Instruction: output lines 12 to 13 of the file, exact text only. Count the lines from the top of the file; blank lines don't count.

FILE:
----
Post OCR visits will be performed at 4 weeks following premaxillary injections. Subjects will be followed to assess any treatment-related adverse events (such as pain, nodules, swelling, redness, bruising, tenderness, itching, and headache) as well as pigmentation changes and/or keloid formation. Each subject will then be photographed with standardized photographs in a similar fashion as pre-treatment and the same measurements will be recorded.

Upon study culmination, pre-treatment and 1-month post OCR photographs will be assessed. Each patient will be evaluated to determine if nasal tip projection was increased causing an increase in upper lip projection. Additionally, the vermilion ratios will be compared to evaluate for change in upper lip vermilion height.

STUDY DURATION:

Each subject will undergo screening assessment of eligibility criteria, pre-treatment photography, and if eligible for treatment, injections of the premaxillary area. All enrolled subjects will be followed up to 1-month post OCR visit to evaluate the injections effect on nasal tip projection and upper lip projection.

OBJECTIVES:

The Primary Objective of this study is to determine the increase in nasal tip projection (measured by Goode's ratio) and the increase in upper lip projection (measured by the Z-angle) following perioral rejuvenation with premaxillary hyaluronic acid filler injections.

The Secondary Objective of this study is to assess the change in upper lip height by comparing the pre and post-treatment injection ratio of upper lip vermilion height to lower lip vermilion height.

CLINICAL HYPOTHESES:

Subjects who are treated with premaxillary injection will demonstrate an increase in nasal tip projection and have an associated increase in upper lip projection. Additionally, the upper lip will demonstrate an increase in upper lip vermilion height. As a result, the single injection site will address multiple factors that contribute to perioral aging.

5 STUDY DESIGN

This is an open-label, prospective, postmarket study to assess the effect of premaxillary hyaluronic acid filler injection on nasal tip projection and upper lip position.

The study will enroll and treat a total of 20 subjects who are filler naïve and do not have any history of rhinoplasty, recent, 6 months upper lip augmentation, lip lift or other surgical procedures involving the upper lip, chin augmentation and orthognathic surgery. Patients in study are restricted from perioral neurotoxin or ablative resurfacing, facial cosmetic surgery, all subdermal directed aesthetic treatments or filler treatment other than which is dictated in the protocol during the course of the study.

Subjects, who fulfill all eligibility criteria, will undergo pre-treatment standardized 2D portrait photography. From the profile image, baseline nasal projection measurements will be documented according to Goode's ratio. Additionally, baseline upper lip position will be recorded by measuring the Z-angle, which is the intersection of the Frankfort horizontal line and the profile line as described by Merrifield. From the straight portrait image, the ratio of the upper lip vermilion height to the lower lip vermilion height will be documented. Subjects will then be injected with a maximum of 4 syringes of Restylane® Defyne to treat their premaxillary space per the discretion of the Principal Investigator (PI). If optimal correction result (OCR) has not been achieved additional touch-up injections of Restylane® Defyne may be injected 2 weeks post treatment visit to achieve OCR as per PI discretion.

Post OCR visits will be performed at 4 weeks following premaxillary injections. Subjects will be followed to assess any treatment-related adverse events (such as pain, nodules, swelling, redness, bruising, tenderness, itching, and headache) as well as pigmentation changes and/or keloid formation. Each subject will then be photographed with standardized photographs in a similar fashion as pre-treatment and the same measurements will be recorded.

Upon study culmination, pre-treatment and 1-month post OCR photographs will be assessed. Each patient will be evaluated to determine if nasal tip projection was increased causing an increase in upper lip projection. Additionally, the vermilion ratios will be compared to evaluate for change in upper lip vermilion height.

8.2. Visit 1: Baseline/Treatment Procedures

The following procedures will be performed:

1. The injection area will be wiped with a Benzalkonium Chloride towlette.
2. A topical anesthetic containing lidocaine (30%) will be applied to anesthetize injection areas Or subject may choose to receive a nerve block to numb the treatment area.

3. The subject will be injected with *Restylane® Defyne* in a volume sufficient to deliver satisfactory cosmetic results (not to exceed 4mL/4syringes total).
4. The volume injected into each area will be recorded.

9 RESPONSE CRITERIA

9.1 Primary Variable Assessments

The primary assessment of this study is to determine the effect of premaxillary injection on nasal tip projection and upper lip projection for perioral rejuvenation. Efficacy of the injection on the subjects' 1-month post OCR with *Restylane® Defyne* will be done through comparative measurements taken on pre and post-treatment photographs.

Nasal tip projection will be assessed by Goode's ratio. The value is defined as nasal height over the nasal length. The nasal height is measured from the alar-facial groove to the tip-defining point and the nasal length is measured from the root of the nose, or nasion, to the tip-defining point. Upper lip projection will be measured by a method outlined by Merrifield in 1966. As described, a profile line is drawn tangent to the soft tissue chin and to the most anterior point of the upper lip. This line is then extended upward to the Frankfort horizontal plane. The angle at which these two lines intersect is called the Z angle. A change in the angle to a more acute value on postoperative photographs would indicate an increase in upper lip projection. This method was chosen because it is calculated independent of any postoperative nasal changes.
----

The study will enroll and treat a total of 20 subjects who are filler naïve and do not have any history of rhinoplasty, recent, 6 months upper lip augmentation, lip lift or other surgical procedures involving the upper lip, chin augmentation and orthognathic surgery. Patients in study are restricted from perioral neurotoxin or ablative resurfacing, facial cosmetic surgery, all subdermal directed aesthetic treatments or filler treatment other than which is dictated in the protocol during the course of the study.

Subjects, who fulfill all eligibility criteria, will undergo pre-treatment standardized 2D portrait photography. From the profile image, baseline nasal projection measurements will be documented according to Goode's ratio. Additionally, baseline upper lip position will be recorded by measuring the Z-angle, which is the intersection of the Frankfort horizontal line and the profile line as described by Merrifield. From the straight portrait image, the ratio of the upper lip vermilion height to the lower lip vermilion height will be documented. Subjects will then be injected with a maximum of 4 syringes of Restylane® Defyne to treat their premaxillary space per the discretion of the Principal Investigator (PI). If optimal correction result (OCR) has not been achieved additional touch-up injections of Restylane® Defyne may be injected 2 weeks post treatment visit to achieve OCR as per PI discretion.